‘Climate change is with us, not just intermittently, but all the time’

Premier John Horgan looks on during a press conference at Legislature in Victoria, B.C., on Monday, February 23, 2020. THE CANADIAN PRESS/Chad Hipolito
Federal Environment Minister Jonathan Wilkinson makes an announcement about in Calgary, Alta., Tuesday, July 20, 2021. THE CANADIAN PRESS/Jeff McIntosh

‘Defining issue’: Federal environment minister says extreme weather a wake-up call

Wildfires are raging out of control, forcing residents out of their homes in British Columbia

Federal Environment Minister Jonathan Wilkinson makes an announcement about in Calgary, Alta., Tuesday, July 20, 2021. THE CANADIAN PRESS/Jeff McIntosh
Mark Carney, Governor of the Bank of England speaks at a Bank of England Financial Stability Report Press Conference, in London. THE CANADIAN PRESS/AP/Kirsty Wigglesworth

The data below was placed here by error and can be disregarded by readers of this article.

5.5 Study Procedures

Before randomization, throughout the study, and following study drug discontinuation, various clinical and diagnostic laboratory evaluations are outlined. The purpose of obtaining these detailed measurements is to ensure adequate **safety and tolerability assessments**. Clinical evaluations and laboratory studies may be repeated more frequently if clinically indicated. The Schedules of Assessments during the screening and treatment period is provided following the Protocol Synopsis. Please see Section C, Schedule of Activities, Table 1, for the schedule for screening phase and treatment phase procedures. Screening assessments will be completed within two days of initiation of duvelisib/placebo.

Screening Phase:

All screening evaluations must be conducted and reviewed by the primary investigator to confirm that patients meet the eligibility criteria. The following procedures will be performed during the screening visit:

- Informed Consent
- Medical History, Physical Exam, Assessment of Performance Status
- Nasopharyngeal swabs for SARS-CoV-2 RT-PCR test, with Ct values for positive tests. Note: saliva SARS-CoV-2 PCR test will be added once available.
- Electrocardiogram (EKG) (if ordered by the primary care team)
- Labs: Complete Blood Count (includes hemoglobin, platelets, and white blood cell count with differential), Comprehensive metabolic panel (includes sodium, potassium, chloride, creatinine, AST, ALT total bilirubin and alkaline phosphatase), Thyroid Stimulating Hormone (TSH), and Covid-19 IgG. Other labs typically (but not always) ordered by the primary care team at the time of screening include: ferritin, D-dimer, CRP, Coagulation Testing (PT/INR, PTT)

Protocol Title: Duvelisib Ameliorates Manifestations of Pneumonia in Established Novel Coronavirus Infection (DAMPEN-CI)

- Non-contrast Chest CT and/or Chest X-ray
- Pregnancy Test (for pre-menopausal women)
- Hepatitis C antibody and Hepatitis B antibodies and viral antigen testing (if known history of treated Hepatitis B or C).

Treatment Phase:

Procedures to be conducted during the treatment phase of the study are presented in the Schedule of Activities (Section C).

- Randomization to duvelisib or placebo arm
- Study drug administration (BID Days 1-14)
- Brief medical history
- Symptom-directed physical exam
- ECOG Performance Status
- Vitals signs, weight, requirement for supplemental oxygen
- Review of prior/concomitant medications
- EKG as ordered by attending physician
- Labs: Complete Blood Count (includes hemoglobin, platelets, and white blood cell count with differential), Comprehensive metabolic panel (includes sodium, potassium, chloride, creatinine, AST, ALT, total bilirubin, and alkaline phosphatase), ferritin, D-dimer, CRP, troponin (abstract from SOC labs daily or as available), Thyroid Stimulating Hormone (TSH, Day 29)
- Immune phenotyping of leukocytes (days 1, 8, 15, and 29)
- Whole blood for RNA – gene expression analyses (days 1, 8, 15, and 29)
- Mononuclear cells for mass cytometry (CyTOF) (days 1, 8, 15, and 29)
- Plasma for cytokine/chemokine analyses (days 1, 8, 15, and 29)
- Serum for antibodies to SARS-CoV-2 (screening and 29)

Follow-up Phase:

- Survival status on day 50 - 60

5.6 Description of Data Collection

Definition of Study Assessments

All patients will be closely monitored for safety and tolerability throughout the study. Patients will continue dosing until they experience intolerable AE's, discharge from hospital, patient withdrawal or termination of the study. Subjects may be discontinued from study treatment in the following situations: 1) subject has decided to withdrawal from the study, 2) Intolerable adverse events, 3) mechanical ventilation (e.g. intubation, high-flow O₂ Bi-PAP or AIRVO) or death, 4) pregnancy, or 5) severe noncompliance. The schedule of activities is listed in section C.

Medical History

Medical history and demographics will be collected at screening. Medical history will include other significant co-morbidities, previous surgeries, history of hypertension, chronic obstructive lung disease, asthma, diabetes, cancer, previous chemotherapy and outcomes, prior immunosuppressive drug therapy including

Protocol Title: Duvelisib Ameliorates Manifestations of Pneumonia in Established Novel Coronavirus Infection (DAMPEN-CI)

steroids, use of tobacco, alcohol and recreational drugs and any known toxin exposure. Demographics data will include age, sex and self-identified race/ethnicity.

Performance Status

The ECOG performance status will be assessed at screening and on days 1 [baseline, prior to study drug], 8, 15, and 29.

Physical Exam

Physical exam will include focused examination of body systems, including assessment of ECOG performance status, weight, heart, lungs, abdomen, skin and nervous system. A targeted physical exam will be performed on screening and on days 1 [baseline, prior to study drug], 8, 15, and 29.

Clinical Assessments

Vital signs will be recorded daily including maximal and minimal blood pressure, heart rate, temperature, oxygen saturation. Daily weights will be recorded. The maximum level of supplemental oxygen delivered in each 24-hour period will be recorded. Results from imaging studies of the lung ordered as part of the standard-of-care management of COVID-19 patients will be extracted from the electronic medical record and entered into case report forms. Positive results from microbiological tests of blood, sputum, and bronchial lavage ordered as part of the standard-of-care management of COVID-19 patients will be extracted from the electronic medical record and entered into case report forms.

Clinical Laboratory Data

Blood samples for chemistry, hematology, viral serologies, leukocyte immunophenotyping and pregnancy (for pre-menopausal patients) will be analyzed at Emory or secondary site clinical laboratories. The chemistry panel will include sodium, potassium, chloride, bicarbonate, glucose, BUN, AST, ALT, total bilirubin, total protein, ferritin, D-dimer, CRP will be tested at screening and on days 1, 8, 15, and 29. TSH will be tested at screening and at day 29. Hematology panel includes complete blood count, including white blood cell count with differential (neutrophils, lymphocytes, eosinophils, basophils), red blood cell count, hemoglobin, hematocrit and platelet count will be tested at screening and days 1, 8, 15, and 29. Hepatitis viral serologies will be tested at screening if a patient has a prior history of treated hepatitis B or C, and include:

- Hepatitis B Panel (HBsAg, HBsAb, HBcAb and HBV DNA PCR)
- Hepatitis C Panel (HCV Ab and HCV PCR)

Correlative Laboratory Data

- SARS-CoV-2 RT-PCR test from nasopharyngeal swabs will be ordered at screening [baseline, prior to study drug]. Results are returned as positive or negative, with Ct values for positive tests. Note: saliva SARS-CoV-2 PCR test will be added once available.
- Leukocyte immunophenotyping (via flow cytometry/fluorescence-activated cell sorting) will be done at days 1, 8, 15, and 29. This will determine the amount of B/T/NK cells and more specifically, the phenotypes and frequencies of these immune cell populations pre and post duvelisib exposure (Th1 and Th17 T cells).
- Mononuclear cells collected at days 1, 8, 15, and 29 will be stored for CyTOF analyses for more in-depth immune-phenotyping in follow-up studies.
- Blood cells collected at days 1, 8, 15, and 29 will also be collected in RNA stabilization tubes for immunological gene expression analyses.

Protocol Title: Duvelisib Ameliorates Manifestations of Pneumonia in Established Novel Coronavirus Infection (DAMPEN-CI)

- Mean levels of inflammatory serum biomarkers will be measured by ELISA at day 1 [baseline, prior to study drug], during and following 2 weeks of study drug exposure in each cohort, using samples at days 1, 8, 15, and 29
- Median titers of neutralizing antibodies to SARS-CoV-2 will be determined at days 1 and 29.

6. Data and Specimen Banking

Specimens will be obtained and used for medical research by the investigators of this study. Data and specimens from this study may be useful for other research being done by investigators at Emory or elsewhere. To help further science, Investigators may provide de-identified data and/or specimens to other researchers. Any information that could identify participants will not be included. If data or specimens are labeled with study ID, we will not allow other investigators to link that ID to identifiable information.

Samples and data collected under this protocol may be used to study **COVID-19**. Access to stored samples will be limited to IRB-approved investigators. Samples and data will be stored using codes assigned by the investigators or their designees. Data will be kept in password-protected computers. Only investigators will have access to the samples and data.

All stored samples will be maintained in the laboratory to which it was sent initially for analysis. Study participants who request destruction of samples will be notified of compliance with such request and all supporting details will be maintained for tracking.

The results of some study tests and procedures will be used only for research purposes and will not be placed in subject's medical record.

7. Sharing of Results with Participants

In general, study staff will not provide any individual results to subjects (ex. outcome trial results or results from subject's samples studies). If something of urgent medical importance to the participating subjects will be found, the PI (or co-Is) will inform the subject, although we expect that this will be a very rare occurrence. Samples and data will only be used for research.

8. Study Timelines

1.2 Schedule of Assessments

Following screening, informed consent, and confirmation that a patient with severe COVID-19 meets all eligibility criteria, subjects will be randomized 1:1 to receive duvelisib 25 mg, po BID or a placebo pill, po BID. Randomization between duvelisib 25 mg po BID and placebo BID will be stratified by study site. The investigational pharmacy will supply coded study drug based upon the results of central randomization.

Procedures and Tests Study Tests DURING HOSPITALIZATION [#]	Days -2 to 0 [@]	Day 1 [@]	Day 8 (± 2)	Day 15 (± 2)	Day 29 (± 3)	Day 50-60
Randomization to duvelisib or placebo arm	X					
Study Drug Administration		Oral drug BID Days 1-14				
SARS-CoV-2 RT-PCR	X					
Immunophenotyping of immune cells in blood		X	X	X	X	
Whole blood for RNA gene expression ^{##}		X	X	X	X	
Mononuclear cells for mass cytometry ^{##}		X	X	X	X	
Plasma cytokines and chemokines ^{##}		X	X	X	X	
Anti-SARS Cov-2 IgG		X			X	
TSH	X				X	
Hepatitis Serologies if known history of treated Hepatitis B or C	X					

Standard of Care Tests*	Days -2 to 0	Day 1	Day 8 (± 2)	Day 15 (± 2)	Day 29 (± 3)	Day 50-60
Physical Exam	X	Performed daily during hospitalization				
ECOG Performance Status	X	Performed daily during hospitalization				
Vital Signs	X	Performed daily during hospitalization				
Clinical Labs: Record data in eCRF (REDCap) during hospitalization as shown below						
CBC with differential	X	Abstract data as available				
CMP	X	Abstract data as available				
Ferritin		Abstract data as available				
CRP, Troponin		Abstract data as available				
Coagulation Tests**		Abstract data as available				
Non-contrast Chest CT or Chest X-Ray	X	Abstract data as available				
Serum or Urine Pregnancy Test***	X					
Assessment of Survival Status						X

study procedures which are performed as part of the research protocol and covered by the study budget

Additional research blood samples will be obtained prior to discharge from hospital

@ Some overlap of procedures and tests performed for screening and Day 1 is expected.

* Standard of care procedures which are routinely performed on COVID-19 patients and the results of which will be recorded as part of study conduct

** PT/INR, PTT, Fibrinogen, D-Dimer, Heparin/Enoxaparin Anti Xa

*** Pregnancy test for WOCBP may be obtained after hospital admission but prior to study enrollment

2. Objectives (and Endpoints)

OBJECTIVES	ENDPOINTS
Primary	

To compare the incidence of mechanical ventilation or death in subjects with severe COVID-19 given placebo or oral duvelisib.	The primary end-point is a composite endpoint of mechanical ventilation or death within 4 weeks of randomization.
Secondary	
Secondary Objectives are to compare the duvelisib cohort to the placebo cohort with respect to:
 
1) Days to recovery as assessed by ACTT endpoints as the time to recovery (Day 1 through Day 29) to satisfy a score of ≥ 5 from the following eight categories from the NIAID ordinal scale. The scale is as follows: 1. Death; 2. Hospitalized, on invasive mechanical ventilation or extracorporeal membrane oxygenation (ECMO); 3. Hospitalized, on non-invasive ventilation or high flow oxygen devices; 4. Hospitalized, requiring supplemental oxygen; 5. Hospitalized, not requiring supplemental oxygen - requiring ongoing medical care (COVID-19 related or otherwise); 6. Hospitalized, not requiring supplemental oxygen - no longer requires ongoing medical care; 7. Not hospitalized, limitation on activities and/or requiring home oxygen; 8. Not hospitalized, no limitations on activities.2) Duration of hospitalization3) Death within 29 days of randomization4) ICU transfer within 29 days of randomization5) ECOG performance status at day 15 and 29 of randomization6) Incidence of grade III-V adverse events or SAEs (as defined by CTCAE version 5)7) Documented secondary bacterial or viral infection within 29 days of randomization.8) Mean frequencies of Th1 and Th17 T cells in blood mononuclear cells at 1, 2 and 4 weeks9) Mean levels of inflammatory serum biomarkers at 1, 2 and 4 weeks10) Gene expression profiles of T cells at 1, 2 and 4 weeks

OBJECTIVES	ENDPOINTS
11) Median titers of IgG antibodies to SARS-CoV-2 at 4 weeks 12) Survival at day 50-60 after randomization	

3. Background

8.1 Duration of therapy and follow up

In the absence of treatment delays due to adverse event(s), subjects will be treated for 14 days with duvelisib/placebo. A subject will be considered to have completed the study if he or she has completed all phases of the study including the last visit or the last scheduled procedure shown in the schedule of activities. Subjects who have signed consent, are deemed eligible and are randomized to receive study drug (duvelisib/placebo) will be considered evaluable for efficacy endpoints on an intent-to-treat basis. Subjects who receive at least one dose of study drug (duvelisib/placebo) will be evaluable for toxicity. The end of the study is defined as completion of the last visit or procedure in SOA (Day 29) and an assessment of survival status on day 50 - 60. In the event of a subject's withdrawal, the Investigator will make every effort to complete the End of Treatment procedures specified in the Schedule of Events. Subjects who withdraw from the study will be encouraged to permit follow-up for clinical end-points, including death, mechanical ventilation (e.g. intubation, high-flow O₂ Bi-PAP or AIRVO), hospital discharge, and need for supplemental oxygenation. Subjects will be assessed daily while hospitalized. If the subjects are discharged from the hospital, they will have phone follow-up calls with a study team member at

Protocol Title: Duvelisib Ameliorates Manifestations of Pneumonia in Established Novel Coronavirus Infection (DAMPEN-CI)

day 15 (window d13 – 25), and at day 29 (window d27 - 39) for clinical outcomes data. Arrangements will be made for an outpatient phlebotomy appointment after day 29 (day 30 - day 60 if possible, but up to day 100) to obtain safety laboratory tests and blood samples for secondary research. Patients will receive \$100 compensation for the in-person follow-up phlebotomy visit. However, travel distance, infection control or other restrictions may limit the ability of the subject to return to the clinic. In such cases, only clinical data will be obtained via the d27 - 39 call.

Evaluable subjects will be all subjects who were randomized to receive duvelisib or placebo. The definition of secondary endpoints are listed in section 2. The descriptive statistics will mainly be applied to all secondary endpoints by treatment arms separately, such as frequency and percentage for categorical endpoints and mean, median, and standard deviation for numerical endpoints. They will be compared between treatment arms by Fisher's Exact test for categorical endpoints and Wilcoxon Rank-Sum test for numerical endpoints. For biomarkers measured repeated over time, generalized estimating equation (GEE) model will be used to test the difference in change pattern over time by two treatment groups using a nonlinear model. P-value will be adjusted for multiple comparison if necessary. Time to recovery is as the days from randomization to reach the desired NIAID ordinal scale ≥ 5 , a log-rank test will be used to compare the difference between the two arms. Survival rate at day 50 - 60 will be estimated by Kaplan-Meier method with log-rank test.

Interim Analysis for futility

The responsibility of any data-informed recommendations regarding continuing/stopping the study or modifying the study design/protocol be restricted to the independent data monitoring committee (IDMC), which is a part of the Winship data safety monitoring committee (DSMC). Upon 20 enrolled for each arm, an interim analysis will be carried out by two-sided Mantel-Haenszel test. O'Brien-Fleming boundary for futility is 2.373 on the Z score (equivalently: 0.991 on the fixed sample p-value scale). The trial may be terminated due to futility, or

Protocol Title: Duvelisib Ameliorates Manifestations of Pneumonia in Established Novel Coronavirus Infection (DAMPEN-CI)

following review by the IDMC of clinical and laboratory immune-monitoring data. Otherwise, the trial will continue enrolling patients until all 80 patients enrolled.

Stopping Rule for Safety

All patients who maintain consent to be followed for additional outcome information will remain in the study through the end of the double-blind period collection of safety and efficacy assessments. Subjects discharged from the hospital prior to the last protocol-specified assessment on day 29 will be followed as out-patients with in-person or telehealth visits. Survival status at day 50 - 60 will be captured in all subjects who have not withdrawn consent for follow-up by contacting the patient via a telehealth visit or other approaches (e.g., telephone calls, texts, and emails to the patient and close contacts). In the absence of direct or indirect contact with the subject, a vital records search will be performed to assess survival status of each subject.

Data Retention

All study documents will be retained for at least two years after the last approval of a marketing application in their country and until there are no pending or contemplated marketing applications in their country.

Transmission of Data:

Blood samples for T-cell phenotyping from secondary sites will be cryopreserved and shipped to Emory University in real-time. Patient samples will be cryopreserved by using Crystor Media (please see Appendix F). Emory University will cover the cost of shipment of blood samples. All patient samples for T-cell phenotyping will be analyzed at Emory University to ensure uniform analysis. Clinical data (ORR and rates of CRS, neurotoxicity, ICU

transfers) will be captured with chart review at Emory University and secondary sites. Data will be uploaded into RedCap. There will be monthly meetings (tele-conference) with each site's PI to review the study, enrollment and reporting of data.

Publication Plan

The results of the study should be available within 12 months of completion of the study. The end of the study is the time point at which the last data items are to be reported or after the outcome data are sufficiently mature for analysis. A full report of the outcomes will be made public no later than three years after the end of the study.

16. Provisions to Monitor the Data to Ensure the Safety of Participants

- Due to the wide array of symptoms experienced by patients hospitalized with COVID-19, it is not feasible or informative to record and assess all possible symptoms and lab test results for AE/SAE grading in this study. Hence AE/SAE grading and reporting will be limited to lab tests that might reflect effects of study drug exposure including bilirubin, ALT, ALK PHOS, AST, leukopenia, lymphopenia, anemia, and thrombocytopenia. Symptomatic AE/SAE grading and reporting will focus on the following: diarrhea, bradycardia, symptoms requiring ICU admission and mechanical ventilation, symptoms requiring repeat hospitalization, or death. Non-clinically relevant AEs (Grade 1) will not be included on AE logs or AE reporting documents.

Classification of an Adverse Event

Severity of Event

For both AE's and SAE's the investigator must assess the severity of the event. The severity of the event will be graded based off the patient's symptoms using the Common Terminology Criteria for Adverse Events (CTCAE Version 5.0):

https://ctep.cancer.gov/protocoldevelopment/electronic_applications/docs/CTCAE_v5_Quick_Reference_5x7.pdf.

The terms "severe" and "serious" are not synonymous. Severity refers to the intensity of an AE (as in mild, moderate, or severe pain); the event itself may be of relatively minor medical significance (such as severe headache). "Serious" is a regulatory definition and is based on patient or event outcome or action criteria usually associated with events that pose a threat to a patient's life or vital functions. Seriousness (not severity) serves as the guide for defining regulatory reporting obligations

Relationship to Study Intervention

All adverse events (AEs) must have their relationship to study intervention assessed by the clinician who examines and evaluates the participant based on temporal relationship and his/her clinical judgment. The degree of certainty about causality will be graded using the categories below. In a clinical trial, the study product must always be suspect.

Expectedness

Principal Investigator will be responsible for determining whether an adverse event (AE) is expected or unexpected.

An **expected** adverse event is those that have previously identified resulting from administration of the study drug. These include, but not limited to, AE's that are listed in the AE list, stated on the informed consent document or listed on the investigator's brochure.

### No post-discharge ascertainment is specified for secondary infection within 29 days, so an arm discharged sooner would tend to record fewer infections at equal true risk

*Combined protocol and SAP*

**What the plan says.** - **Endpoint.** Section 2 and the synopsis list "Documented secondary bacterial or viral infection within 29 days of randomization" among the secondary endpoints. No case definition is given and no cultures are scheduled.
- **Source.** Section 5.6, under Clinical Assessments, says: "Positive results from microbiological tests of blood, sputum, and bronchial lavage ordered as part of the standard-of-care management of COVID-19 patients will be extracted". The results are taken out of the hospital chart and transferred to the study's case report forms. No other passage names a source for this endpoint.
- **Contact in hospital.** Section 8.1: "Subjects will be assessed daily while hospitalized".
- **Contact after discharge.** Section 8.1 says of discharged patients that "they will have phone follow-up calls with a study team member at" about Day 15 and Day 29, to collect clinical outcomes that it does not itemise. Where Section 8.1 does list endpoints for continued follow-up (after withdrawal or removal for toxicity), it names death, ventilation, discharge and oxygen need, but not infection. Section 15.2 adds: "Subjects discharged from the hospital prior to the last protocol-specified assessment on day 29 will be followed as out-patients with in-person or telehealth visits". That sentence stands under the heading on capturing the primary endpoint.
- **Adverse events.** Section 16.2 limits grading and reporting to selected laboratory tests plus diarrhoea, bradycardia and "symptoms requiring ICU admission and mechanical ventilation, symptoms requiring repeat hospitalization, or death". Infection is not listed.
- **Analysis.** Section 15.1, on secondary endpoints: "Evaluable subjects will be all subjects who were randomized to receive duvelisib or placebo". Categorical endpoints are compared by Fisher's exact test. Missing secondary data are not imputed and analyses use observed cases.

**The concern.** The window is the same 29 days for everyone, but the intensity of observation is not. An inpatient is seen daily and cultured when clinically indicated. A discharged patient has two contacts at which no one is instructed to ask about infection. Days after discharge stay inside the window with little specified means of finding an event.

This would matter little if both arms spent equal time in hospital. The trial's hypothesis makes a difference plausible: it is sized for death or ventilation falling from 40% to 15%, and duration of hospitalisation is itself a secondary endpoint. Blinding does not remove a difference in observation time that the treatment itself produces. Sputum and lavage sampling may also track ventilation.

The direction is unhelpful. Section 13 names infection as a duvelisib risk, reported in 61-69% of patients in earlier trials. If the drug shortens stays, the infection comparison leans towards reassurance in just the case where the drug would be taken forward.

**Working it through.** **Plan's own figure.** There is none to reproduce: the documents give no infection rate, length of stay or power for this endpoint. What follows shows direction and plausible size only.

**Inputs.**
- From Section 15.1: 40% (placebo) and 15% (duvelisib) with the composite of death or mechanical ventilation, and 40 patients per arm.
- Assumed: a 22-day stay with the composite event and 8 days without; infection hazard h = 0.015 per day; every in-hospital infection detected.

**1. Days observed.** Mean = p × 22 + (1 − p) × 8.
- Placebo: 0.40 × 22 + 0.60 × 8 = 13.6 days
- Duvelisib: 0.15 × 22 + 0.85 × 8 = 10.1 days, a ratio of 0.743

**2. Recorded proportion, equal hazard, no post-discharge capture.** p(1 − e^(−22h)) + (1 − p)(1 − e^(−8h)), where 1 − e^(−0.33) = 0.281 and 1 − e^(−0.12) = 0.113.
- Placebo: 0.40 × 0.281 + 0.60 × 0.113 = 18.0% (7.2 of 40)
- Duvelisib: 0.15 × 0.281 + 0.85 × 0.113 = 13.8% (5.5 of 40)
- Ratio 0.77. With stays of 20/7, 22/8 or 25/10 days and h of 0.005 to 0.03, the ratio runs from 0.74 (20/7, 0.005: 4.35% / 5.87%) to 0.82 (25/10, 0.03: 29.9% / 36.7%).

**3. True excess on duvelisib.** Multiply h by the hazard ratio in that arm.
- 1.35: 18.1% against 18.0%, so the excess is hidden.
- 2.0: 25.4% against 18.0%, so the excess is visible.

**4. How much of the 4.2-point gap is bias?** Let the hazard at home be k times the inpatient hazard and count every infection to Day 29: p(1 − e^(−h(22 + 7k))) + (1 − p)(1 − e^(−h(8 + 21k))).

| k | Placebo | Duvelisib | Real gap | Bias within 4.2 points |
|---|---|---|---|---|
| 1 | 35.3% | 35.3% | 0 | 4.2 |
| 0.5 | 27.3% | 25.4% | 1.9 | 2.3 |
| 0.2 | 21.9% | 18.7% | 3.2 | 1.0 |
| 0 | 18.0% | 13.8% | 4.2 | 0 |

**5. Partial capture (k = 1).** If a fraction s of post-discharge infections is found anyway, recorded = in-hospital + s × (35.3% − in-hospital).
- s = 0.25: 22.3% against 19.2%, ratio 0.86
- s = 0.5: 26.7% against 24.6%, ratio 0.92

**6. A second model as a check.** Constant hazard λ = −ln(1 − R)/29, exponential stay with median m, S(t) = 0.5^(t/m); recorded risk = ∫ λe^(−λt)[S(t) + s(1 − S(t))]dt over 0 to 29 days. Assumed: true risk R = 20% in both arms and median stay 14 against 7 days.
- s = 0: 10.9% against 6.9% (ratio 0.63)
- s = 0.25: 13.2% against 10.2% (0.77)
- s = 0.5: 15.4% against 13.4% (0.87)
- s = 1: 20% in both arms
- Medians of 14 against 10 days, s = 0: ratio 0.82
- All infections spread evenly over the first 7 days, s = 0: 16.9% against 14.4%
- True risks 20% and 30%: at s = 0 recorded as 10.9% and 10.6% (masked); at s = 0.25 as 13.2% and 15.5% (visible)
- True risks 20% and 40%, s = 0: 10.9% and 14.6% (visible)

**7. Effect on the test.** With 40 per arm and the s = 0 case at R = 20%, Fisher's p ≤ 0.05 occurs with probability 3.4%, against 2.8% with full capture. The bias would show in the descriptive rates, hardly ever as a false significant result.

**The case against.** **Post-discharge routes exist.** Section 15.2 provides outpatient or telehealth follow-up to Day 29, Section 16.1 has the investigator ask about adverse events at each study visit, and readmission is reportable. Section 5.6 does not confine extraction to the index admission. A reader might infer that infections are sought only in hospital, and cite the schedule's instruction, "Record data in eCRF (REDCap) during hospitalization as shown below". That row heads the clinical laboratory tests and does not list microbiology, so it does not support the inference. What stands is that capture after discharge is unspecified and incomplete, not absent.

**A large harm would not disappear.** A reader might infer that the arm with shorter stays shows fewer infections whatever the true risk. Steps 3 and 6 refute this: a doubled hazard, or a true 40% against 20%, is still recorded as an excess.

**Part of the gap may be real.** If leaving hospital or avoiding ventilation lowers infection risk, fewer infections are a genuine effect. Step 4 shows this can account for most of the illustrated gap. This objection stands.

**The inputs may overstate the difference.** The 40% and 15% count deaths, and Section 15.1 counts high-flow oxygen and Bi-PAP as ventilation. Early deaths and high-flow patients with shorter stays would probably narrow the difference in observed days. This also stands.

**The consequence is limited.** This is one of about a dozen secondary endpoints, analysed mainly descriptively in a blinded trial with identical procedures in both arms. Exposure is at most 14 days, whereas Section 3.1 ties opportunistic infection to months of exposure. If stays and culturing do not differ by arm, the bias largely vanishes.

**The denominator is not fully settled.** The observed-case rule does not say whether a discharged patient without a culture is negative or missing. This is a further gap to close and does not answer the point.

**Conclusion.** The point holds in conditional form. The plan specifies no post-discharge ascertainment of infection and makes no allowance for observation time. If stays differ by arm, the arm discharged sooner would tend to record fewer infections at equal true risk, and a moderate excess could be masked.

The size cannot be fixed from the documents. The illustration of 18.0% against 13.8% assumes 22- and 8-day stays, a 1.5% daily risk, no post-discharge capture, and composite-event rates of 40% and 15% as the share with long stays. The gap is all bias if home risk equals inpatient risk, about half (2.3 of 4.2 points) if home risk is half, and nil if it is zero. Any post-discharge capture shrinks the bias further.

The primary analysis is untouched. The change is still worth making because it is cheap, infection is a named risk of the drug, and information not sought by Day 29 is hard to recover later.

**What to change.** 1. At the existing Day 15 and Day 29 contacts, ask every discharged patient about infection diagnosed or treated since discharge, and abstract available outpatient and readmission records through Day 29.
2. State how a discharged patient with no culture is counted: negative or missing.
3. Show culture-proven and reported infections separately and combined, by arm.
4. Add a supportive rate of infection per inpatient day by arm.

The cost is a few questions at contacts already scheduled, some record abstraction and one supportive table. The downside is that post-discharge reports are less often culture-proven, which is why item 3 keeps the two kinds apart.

Mark Carney says climate commitments prevent him from running for Liberals in fall election

‘I think this is the best contribution I can make right now for Canada, arguably the world’

Mark Carney, Governor of the Bank of England speaks at a Bank of England Financial Stability Report Press Conference, in London. THE CANADIAN PRESS/AP/Kirsty Wigglesworth
The Mendenhall Glacier, seen in May 2016. (Angelo Saggiomo/Juneau Empire)

Western Canada heat wave accelerates rate of glacier melt, experts say

Most of the glaciers in Alberta and B.C. mountains are projected to disappear by the end of the century